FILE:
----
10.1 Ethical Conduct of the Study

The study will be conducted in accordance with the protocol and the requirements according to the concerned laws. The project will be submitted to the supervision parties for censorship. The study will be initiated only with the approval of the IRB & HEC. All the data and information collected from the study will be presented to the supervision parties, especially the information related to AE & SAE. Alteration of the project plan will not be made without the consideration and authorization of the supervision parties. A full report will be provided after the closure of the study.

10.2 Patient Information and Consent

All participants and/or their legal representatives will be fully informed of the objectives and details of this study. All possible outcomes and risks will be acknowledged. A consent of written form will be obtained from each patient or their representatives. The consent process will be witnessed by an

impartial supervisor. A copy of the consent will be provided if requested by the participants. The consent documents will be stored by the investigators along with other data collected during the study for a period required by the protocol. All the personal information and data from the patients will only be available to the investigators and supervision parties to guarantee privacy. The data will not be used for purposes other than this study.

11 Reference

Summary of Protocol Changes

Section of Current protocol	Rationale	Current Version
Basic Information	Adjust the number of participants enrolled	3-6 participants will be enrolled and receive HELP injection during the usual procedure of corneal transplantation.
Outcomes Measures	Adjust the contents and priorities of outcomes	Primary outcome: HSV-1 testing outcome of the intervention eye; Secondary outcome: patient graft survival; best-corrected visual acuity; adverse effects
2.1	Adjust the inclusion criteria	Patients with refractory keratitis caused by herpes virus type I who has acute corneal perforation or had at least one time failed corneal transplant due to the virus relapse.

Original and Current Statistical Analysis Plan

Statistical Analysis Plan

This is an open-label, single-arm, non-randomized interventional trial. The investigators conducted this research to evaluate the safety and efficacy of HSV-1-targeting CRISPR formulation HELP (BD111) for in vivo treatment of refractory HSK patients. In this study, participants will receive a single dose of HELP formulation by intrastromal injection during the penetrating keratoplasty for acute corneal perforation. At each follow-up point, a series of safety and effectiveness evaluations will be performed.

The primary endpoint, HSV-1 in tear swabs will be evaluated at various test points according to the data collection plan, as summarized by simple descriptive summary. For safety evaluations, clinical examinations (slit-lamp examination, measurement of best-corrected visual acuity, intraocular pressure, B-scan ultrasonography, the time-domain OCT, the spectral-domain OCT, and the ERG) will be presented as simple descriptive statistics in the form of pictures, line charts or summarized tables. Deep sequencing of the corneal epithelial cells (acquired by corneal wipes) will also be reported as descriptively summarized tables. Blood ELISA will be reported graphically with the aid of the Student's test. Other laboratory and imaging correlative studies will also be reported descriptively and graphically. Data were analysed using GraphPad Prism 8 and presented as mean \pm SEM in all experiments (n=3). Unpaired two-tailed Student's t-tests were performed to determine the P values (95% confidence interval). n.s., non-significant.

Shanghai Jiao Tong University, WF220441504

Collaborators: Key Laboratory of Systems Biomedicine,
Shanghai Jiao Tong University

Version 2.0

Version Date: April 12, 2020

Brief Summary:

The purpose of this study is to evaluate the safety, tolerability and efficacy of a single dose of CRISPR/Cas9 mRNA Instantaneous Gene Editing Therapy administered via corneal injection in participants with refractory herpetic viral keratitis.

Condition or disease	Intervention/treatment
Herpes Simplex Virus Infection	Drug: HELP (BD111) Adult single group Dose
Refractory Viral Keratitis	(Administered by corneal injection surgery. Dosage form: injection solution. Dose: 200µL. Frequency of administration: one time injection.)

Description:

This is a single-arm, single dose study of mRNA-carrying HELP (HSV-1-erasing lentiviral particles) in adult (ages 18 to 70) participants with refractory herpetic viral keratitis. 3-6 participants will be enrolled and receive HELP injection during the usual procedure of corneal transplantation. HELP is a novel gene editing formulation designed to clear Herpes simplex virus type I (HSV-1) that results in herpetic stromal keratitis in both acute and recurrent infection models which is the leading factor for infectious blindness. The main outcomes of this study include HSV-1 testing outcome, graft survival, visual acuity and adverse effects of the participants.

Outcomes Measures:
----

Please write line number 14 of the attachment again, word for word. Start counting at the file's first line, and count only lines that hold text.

This is an open-label, single-arm, non-randomized interventional trial. The investigators conducted this research to evaluate the safety and efficacy of HSV-1-targeting CRISPR formulation HELP (BD111) for in vivo treatment of refractory HSK patients. In this study, participants will receive a single dose of HELP formulation by intrastromal injection during the penetrating keratoplasty for acute corneal perforation. At each follow-up point, a series of safety and effectiveness evaluations will be performed.